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It’s 2014. Steven Moffat is on the phone to Sarah Dollard. He says he would like her to write a crucial episode for series nine in which Clara dies. Sarah says she would love to but that she doesn’t have any ideas for stories. Steven says that’s not a problem: no story is needed, as long as Clara dies.

It’s 2009. A Time Lord has made a semi-noble sacrifice; he’s given up his life for Bernard Cribbins, whining like a puppy in the process. He wanders off to die. It will take fifteen minutes. It’s 2015. An English teacher who has snogged Jane Austen has become reckless. Earlier she was dangling out of the TARDIS. Now she has gambled with her life, and lost. She takes approximately seven minutes to die. I know this because I spend most of it looking at my watch.

It’s 2015. I’m watching Maisie Williams whine about how crap it is to be immortal, trudging through events feeling as if things will go on and on forever. It is something I can relate to. It is slightly later in 2015 and the character has turned up again, and is no more fun than she was last time. She has dark markings on her neck and a sinister connection to a large black raven. It is like watching Brandon Lee. The raven looks a bit fed up. I am wondering if the batteries need changing.

It’s earlier in 2015. I’m reading another press release about how heartbroken I’m going to be when Clara leaves. I cannot ignore these announcements because it is my job to read them. It’s 2015, this evening. Murray Gold is clearly making up for lost time after last week. The strings are like eating five buckets of candy floss in a single sitting and having to vomit into your own mouth. Clara walks into the middle of the street in slow motion. We see the death from about five or six angles. It is a technique often used in the 1970s. It doesn’t work here.

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It’s 2036. A fifty-year-old Jenna Coleman is being interviewed in a dark studio for a new DVD. She says she is proud of her final story. She says she hates it. She says she was pleased with the character arc. She says it was more fun just being a companion and that she fought against the changes Steven Moffat imposed. She says she thought Sarah Dollard turned in a terrific script. She says she wanted a stronger narrative. Pick one.

It’s 2015 and I am watching a middle-aged actor and his younger sidekick do their best with tedious dross. I watch Capaldi keep the Doctor’s rage in check. It is good but it is not enough to save the episode. Maisie Williams pouts and looks uncomfortable, as she always has. It’s 2015 and my wife says she fears she may be corrupting my ability to enjoy the programme. I point out that I watched ‘Before the Flood’ while she was in the bath and came away no happier.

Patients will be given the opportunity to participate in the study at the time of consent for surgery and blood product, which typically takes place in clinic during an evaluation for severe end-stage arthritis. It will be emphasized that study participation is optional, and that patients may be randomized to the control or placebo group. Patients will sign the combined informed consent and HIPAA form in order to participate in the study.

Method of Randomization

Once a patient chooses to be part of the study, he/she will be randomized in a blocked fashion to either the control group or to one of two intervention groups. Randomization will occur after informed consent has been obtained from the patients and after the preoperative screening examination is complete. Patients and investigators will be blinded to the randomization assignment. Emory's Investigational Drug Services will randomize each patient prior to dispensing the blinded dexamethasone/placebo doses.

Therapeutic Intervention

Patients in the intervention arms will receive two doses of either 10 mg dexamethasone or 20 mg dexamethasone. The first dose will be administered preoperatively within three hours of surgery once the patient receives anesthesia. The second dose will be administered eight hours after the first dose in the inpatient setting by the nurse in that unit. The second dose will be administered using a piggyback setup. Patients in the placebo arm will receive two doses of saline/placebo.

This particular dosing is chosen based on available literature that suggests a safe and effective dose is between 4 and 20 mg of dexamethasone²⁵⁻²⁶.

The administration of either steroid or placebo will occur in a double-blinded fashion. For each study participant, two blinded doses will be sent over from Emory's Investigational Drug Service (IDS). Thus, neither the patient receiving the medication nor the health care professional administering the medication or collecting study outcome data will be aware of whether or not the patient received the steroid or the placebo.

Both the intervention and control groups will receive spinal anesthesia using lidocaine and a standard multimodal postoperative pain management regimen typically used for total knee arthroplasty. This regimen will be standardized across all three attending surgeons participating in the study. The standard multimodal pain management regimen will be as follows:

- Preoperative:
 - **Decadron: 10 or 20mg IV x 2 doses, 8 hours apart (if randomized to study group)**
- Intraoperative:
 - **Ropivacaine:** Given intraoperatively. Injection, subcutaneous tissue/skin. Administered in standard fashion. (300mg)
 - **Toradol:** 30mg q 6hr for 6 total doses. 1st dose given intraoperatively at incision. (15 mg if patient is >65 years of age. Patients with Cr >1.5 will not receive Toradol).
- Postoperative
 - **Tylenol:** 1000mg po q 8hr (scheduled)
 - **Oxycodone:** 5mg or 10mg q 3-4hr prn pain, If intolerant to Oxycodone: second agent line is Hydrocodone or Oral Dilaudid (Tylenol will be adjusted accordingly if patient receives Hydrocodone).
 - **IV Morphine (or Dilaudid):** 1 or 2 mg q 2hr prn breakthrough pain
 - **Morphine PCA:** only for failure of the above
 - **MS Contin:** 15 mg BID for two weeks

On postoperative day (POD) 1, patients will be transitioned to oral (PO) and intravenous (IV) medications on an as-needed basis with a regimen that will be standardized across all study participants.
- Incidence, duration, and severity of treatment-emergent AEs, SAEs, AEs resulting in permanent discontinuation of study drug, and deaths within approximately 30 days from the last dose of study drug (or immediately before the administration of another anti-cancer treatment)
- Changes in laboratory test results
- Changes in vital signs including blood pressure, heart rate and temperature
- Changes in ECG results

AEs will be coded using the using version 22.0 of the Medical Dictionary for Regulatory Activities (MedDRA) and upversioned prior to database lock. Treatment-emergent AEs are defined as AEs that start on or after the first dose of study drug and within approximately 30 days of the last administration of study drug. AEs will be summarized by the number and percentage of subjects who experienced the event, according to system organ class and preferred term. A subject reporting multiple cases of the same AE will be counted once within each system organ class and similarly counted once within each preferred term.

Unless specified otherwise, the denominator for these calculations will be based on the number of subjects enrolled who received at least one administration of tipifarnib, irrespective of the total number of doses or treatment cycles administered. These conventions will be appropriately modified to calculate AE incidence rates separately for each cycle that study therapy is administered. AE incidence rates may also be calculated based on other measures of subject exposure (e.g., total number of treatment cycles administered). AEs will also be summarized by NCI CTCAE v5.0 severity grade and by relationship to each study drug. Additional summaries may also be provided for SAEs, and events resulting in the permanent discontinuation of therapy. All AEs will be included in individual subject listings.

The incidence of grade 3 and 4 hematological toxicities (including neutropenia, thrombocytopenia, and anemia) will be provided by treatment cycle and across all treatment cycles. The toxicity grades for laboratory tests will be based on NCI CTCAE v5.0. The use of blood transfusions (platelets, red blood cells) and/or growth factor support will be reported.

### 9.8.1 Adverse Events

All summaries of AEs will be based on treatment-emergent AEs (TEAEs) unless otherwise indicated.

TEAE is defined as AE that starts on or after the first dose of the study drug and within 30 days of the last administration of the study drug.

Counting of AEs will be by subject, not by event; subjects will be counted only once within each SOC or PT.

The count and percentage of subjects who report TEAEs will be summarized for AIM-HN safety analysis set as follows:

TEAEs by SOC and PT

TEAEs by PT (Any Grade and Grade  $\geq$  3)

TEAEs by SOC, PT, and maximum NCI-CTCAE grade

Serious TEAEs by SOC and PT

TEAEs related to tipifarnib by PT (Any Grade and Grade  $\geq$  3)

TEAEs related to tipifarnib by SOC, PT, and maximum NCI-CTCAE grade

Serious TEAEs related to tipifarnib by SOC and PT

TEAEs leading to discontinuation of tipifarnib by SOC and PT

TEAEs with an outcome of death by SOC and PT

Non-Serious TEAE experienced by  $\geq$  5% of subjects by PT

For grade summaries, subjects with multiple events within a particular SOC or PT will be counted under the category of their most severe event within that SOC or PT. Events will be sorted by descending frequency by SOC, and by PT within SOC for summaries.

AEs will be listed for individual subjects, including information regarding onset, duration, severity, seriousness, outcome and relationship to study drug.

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It’s 2015, early Sunday morning, and I watch the last five minutes of ‘Earthshock’. I am struck by how quick it is, even when you know it is coming. It’s 2015, two weeks ago, and I am watching ‘The Zygon Inversion’ and the Doctor has just made another cryptic remark about how sad he was to have thought that Clara was dead. I note how quickly he seemed to recover from Adric’s death. I remember that Adric was a douchebag.

It’s 2015. I am watching Jenna Coleman trying out for that BAFTA. I decide she’s done enough to secure a nomination. It’s 2015 and I am spent and exhausted and I need a new companion in the TARDIS and, if possible, a new chief writer at the helm. More to the point, it is not me who needs this; it is Doctor Who that needs this. It’s 2015 and I am looking out of the window at the tattoo parlour across the road, and wondering if it’s still open.

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God is in the detail (9-9)

Can you hear me? Right. Good. Important announcement: DO NOT READ THIS. You cannot unsee it. Insanity lies therein. It’s too late for me. I’m seeing patterns everywhere, and they haunt my dreams like images of childhood bullies and doing the school run stark naked. You still have a chance. Get out now, while you still can. Before it’s too late.

First, congratulations are in order to Chris Kibbey, for being the only person to take a public stab at last week’s homework – getting it absolutely correct into the bargain. The answer, as I’m sure you all know by now, is ‘START PAIN NOW LATER’, which is a clear and direct reference to the upcoming ‘Face the Raven’, in which it is looking increasingly likely that Clara will die, and which – according to Capaldi – is set to be “sad over a number of weeks”. Furthermore, having broken the cipher, we may rearrange the letters of this message to form ‘AIRPLANE TWATS TORN’, which hearkens back to the events of ‘Death In Heaven’. Obviously.